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September 25, 1968 - Image 7

Resource type:
The Michigan Daily, 1968-09-25

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Wednesday, September ZS, 1968


Page Seven

Wednesday, September 25, 1968 THE MICHIGAN DAILY Page Sev~n

Crowds cheer Dubcek; Soviets pressure for ouster

9 PRAGUE (A') - Czechoslovaks be pleased if Dubcek and Presi-
cheered Communist party chief dent Ludvik Svoboda resigned for
Alexander Dubcek on the streets health reasons.
of Prague yesterday amid indica- But there w a s more evidence
tions that the Soviet Union was yesterday of how much Dubcek'
pressing to have him resign. has become a national hero since
As if in reply, Dubcei and the the start of his liberalization pro-
Leadership of his party stressed gram last January and the Soviet
their unity and prepared for talks invasion Aug. 20 that has tried to
scheduled to be held in Moscow stop it.
by the weekend on withdrawal of A crowd cheered the party lead-
part of the Soviet-led occupation er as he arrived at the Prague
forces. Communist headquarters. He said
Moscow opposition to Dubcek as in response: "This adulation is
head of the Czechoslovak delega- not for me but for our leadership."
*tion was seen by some Czechoslo- His picture is in shop and apart-
vak sources as the reason for post- ment windows throughout the
ponement of the meeting last country.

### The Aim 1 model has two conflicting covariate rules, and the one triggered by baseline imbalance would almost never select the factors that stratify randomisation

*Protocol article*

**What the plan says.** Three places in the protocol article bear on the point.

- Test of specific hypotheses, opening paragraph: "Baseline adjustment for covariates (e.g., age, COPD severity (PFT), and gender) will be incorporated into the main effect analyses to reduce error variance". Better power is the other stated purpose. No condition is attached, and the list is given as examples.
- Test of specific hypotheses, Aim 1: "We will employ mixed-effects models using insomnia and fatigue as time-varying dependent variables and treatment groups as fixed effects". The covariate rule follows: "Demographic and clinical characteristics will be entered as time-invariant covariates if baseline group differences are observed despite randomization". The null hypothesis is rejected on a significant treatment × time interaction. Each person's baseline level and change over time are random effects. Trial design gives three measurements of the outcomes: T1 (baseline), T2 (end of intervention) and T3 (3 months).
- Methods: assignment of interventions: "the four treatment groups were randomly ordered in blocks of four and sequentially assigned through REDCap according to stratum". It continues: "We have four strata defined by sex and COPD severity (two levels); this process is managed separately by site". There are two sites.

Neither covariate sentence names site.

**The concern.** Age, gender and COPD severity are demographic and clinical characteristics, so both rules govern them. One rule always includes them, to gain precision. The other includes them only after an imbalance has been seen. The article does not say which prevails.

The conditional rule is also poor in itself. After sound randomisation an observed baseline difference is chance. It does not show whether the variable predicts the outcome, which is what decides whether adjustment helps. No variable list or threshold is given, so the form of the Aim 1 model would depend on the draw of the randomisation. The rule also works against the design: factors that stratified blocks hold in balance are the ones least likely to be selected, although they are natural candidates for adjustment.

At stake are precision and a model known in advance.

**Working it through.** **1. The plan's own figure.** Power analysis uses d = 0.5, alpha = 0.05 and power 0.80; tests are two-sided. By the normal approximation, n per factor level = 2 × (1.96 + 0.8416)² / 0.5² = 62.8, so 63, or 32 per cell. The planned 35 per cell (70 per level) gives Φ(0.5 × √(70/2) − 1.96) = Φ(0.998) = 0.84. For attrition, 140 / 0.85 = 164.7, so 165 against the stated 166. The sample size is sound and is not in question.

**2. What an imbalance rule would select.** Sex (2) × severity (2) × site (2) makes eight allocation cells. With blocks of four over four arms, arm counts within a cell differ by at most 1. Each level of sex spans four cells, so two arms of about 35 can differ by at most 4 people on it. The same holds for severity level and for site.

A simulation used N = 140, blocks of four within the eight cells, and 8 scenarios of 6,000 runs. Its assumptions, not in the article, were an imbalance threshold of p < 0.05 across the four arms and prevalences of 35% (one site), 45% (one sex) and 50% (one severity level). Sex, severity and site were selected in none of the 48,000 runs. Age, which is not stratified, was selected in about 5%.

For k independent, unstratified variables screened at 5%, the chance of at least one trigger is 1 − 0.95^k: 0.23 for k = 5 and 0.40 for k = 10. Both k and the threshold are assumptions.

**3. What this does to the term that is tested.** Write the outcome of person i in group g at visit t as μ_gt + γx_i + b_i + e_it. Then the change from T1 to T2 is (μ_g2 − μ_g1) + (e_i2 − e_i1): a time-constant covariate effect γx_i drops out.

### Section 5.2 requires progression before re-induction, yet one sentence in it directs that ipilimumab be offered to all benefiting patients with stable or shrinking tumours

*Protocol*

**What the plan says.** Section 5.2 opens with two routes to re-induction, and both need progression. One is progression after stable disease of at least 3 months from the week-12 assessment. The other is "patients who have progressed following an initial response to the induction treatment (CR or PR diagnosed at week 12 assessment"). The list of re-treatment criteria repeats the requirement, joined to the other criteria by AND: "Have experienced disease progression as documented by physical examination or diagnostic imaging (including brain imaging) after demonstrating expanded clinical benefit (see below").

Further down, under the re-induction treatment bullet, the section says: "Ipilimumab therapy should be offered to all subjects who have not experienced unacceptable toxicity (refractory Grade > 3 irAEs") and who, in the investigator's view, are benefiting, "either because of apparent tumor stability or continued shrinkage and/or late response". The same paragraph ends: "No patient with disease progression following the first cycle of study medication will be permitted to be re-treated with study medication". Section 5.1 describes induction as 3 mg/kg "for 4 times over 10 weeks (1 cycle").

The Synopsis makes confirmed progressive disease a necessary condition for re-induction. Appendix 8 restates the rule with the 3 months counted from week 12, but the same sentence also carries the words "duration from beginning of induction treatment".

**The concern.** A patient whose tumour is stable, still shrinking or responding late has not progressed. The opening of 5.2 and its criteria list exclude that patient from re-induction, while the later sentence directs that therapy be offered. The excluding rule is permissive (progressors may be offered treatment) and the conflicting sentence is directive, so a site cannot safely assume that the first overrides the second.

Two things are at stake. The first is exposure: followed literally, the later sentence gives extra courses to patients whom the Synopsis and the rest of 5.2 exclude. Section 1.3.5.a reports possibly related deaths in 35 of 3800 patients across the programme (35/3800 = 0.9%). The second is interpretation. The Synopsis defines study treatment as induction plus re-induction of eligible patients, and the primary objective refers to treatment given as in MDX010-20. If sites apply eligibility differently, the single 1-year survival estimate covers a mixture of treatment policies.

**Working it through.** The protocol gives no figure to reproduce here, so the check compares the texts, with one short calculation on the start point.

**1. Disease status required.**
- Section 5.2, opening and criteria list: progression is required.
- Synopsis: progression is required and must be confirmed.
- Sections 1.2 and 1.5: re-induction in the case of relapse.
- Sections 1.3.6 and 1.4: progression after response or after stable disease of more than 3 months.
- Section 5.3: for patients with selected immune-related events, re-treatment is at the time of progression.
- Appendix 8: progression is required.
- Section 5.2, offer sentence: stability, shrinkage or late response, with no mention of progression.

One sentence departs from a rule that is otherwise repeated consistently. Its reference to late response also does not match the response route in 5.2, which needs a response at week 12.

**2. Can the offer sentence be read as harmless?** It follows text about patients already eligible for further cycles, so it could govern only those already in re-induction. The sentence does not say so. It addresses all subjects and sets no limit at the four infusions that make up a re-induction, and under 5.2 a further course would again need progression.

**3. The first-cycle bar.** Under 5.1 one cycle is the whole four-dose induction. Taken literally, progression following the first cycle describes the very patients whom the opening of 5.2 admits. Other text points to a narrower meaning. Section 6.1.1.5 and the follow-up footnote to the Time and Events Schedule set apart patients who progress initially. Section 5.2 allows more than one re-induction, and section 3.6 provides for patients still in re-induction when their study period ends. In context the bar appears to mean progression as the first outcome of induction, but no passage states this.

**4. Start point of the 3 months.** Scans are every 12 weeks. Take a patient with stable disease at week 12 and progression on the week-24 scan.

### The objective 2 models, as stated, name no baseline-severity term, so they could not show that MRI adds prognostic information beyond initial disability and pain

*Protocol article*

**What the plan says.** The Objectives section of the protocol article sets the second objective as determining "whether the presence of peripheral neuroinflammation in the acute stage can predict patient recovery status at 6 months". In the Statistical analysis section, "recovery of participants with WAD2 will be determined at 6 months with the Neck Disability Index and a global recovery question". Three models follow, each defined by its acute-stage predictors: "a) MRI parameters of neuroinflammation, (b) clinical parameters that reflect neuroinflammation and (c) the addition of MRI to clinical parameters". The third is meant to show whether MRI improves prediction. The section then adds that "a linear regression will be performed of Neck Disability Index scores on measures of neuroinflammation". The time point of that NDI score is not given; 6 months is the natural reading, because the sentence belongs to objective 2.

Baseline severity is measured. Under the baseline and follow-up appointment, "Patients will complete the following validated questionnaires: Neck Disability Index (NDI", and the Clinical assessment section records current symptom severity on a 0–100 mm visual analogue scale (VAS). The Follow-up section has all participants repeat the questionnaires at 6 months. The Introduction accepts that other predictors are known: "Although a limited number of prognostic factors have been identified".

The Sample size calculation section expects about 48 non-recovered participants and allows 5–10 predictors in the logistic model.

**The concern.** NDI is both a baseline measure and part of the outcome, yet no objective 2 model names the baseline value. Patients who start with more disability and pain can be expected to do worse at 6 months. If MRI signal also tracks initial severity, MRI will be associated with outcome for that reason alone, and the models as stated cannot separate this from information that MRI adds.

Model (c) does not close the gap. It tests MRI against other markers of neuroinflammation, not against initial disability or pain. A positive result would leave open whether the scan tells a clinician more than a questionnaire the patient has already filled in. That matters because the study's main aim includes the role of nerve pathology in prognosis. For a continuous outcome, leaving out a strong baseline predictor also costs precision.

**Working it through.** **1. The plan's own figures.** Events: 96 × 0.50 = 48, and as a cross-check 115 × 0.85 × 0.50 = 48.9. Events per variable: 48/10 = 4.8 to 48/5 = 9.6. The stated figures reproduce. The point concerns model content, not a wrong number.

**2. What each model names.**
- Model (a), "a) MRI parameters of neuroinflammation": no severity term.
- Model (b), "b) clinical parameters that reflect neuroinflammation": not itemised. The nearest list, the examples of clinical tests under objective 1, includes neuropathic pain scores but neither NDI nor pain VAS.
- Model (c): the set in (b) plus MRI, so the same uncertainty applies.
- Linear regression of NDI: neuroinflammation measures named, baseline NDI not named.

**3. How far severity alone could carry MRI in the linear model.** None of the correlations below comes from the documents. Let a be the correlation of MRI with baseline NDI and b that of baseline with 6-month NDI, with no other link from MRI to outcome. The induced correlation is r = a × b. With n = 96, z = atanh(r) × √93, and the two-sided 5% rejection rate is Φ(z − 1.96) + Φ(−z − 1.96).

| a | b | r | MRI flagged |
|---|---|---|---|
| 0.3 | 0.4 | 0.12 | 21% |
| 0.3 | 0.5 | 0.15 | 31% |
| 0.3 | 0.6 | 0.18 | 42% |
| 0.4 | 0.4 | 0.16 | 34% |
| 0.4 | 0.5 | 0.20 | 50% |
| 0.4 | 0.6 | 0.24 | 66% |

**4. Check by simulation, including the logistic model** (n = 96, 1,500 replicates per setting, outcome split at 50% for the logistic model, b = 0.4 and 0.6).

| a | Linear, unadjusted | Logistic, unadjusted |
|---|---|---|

week. One informant reported the In another development, the
Soviets made it known they would Communist party newspaper Rude
{ y

Pravo said yesterday, in an edi-
torial aimed at Western capitals,
that revival of the cold war over
the Czechoslovak crisis "can only
harm the normalization of o u r
economy and political, social and
private life."
Neither East nor West would
benefit, Rude Pravo said.

London, Paris, Bonn, Rome and Pravo's statements were widely re-
Brussels," it added, garded as evidence of this pres-
Rude Pravo suggested there is a sure. Moscow also is reported call-
fundamental difference between ing for the removal of additional
the solidarity with Czechoslovakia;d
expressed by West European Com- figures from Czechoslovak public
munist parties and "the pseudo- life as the price for reducing the
solidarity of those who shed tears occupation forces.
over the fate of little Czechoslo- Czechoslovak sources said Mn-j

California grape boycott Iurts
laborers. former picker claims

In the first such criticism of the v thd atte same time in-
Western powers seen here since voke the cold war spirit." daythe ans have of to
the Soviet-led invasion Aug. 20, The editorial avoided blaming withdraw all but 100,000 of the
the newspaper said there was ris- the Soviet Union and its partners 500,000 occupation troops by Oct.
ing talk of cold war in centers of in the occupation-Poland, East 28 if Prague's leaders make more
the North Atlantic Treaty Organ- Germany, Hungary and Bulgaria concessions to the Kremlin. They
ization and that it seemed to be a -for an increase in East-West
result of cold calculation, tension. reported most of the forces that
"This impression is confirmed The Russians are reported de- remai would be posted along
by the present diplomatic and po- manding stricter controls on the Czechoslovakia's border with West
litical activity in Washington, Czechoslovak press and Rude Germany.


LANSING ( h- A boycott of Democratic Society and the Peace
California table grapes is hurting and Freedom Party, which he said
laborers, not helping them, con- back boycott leaders. Mendoza
tends a former vineyard worker added that he would speak today
who says he has widespread sup- to members of the House Un-
port among California grape pick- American Activities Committee.
ers. i Mendoza was in Lansing Mon-
Jose Mendoza, secretary of the day for a news conference before
Agricultural Workers Freedom to traveling to Boyne Mountain to
Work Association, also charged address the Michigan Food Deal-